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Croquet in a desert oasis paradise

by Bob Alman
watercolors by Veronica Branger
photographs by Leo Nikora
Posted June 13, 2010

Related Links
Mission Hills Croquet Website
Mission Hills photos from the Maui Croquet Club website
Veronique Branger Website
Croquet World's reportage of the 2009 Solomon Trophy at Mission Hills


Mission Hills Country Club has a thousand residences and all the country club amenities, just minutes away from Palm Springs, excelling in golf and tennis - and croquet. It's the best current model for the co-development of a croquet facility within a country club. The Mission Hills management - ClubCorps of America - saw the possibilities for using croquet to create and expand grass-court tennis and financed several stages of growth in the first ten years of the club. By the second ten years, just ended, Mission Hills real estate was drawing croquet players from across the country buying to a retirement paradise with world-class croquet. By 2005, when Mission Hills hosted its first National Championship, players had begun to refer to the club as the National Croquet Center West, with its ten-court capacity and ability to host virtually any national event and most international ones as well.

It started small. In 1989, locals Pat Apple and her friend Nancy Duepree asked the country club management to mow a patch of grass for a croquet-themed charity event. The affair went well, and the management suggested they start a croquet club. Soon, they had one excellent full-size croquet court, a small membership limited to Mission Hills Country Club members, no experienced USCA players, and lots of arguments about rules.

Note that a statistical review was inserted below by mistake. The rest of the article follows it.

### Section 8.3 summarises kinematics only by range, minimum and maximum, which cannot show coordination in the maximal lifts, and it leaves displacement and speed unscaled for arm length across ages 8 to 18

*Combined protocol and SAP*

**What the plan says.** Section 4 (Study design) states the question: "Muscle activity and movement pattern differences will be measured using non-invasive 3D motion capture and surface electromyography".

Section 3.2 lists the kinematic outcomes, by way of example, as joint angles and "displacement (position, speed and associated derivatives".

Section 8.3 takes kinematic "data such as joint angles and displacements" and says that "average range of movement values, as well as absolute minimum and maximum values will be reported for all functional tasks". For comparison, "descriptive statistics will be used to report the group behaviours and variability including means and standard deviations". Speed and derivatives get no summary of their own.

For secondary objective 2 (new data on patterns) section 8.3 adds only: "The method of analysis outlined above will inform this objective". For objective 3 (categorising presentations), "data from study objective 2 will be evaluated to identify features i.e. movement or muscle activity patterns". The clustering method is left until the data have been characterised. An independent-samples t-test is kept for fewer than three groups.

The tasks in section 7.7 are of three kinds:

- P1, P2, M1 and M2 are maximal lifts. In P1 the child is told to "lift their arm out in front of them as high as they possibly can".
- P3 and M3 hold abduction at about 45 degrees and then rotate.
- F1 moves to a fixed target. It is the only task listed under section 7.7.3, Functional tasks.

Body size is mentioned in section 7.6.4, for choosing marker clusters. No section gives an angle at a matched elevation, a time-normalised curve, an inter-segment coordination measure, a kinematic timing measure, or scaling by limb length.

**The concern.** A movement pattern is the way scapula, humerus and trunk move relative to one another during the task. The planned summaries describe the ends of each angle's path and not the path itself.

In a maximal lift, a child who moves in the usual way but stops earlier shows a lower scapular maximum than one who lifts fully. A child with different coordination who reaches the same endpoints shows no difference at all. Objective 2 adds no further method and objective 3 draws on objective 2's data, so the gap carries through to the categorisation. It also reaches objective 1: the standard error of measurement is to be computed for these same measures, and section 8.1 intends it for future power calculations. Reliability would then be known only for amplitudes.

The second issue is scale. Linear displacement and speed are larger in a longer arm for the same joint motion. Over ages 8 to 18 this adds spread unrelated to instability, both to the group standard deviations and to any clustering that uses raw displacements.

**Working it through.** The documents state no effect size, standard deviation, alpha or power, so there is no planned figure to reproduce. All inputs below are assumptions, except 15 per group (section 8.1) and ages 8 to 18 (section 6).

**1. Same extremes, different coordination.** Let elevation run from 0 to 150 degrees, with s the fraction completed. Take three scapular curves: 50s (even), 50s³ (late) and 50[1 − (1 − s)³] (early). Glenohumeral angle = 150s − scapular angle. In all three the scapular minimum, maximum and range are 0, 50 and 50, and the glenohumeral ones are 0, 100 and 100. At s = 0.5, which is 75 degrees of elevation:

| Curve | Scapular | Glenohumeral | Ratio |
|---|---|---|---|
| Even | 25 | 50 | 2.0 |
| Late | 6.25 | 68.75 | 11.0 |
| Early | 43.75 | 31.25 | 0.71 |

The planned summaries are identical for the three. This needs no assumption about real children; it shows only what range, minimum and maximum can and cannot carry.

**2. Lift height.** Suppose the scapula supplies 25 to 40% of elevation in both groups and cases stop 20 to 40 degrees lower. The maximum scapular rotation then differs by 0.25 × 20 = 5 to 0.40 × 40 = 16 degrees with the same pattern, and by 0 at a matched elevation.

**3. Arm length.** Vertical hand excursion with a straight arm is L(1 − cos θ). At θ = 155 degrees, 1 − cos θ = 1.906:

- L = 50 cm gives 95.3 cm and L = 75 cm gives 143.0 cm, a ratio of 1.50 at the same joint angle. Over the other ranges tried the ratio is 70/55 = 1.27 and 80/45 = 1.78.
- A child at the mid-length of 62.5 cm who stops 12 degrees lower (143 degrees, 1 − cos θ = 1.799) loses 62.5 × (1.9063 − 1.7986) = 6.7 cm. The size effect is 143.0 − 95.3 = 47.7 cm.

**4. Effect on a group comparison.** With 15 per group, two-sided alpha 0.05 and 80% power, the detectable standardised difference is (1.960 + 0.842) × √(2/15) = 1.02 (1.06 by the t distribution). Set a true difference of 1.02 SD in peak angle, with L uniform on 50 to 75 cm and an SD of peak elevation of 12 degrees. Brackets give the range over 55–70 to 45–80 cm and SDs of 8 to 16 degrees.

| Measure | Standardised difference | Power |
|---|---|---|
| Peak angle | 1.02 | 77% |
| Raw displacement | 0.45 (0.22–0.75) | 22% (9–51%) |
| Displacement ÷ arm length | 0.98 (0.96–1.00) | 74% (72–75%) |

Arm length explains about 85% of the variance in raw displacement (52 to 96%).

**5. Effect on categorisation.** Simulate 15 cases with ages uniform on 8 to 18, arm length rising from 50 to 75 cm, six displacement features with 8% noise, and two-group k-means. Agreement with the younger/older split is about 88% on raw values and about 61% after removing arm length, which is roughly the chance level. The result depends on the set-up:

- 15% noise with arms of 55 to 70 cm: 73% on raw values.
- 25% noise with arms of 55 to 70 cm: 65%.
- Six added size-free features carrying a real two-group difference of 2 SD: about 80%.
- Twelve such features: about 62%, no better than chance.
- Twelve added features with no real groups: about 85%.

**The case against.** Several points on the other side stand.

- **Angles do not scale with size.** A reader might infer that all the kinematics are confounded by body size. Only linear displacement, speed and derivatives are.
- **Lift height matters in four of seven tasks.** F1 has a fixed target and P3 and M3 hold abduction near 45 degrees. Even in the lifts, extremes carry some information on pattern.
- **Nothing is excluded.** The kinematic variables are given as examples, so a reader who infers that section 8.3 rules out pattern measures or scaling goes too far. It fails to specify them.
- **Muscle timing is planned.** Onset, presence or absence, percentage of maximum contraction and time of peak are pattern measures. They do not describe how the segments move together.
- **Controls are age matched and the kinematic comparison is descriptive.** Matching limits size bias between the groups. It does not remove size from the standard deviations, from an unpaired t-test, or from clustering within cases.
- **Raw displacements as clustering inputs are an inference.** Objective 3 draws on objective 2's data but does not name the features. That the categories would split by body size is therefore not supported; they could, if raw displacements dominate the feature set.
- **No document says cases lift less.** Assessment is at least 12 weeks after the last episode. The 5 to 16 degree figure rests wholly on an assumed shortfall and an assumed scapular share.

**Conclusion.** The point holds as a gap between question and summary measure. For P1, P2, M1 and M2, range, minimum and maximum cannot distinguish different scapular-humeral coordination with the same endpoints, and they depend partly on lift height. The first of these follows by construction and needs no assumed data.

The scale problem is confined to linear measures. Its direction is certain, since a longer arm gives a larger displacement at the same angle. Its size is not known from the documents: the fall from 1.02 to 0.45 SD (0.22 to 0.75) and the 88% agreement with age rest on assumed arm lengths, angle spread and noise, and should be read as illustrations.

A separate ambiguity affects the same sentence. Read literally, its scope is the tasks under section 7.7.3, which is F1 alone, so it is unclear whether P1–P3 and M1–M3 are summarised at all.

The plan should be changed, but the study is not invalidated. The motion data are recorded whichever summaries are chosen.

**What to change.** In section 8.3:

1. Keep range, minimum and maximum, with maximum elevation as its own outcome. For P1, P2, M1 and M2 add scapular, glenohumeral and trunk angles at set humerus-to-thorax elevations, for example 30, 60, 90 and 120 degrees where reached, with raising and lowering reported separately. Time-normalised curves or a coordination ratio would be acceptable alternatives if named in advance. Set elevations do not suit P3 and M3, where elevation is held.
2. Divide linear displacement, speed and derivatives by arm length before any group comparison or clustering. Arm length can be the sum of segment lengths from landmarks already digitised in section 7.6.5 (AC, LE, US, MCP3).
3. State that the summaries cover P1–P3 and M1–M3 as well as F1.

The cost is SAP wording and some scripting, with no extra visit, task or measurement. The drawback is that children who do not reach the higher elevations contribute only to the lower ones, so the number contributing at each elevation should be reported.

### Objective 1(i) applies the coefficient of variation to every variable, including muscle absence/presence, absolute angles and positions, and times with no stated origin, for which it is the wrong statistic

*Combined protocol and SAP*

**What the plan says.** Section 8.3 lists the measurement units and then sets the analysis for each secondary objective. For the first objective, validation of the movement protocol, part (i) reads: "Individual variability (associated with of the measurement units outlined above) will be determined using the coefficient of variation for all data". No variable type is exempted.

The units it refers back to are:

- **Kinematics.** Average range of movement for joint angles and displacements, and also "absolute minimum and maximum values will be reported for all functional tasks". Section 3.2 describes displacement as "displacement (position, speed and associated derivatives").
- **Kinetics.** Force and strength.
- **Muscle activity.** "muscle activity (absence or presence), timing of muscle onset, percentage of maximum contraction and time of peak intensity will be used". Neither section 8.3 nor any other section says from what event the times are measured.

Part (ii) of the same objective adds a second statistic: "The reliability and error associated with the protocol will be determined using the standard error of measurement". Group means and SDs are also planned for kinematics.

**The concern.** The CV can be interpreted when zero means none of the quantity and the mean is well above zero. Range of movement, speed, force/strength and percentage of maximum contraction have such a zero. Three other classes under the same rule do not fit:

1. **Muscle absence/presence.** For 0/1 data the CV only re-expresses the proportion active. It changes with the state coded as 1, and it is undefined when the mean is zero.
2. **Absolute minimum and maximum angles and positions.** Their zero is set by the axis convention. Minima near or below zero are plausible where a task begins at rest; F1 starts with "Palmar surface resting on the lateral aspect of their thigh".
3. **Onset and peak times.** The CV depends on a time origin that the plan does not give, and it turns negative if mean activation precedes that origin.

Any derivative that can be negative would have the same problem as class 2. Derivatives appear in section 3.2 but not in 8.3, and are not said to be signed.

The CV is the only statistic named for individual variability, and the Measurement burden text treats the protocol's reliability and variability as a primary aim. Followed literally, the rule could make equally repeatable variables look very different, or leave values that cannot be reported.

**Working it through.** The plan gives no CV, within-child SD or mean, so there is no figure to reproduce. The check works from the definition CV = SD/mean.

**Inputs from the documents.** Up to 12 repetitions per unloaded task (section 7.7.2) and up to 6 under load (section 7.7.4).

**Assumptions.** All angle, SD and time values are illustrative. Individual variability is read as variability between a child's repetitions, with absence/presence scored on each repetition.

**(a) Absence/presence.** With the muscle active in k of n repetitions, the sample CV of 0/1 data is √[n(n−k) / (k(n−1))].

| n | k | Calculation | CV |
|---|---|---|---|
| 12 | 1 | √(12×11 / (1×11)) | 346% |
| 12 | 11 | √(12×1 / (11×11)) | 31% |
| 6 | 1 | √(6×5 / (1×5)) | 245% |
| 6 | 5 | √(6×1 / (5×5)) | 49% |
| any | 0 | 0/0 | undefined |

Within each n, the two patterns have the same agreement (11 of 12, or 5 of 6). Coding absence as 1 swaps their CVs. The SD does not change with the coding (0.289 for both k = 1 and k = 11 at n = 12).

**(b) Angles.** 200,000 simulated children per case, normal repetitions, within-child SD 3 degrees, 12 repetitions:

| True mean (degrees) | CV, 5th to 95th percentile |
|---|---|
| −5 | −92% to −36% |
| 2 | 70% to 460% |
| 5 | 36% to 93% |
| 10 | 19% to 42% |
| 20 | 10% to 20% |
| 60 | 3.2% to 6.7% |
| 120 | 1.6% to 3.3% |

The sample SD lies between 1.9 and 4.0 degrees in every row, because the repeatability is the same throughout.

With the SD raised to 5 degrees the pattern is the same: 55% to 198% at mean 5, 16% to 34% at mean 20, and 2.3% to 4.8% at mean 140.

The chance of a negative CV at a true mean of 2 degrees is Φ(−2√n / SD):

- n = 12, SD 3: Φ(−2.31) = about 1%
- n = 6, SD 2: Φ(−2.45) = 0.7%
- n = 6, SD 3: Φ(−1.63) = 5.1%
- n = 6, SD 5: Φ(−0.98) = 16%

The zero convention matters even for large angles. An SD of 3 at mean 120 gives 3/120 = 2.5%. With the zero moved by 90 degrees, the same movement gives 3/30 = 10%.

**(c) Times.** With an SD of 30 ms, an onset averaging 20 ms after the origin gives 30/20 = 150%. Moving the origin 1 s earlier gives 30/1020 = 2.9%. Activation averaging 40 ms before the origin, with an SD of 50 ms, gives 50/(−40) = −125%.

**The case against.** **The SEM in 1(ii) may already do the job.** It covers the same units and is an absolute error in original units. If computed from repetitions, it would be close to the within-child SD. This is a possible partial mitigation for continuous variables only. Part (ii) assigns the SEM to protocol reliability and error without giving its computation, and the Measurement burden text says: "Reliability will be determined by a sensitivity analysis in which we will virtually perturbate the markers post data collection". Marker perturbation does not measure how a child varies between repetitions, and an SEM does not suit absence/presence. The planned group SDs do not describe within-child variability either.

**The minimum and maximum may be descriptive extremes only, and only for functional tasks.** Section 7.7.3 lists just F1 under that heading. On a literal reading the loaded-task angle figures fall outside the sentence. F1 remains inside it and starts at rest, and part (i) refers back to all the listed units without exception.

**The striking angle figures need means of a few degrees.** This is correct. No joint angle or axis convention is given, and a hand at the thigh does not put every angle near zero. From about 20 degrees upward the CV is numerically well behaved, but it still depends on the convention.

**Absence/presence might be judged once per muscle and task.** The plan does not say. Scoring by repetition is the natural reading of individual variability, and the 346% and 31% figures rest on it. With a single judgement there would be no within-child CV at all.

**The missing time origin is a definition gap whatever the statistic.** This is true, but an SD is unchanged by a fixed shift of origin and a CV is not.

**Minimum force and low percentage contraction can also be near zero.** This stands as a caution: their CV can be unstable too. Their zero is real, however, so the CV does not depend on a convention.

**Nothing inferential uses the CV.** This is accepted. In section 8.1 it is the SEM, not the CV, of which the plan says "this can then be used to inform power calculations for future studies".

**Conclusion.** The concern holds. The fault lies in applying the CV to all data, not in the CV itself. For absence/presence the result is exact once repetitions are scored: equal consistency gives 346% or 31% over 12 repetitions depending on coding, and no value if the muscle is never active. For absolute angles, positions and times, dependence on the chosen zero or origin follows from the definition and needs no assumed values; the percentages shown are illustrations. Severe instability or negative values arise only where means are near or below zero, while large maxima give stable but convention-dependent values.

The original three courts are the ones most used for regular club play.

As word spread about the new court in Rancho Mirage, players and coaches from both Southern and Northern California as well as Arizona showed up to teach, advise, and run some small tournaments. Within a few years, with three lawns, Mission Hills became the annual site of the US Open, an International Rules tournament that is the only surviving remnant of the American Croquet Association organized in the late eighties by Stan Patmor and other Arizonans to promote International Rules play.

The peaceful co-existence of croquet and grass-court tennis is mostly a matter of scheduling and benefits both sports at Mission Hills. The closeness of resident housing is not nearly the problem it might be for a sport like golfing.

By the time Dick Tucker and Ellery McClatchy bought into the desert paradise in the late nineties, the membership was expanding, but the big spurt of growth came when Jim and Phyllis Butts moved in from Los Angeles and proposed to build beyond their three original courts. It was Jim who pressed the case for dual use with tennis courts, by offering to raise half the cost of sodding the expansion of the first three lawns and two new ones to make it possible for the croquet courts to do double duty as grass tennis courts. This brilliant and brilliantly obvious strategy worked.

The proximity of the Tennis House to the courts makes it a popular choice for croquet lunches.

So the club grew from about 30 members in 2002, when Jim and Phillis arrived, to more than a hundred in 2009, with tournament capacity expanded to ten courts. Clearly, grass court tennis and croquet would not be nearly as successful at Mission Hills without an extraordinary degree of mutual support and cooperation with the management. (If only lawn bowlers, croquet players, and golfers could learn this same lesson, all the lawn sports would grow and prosper together!)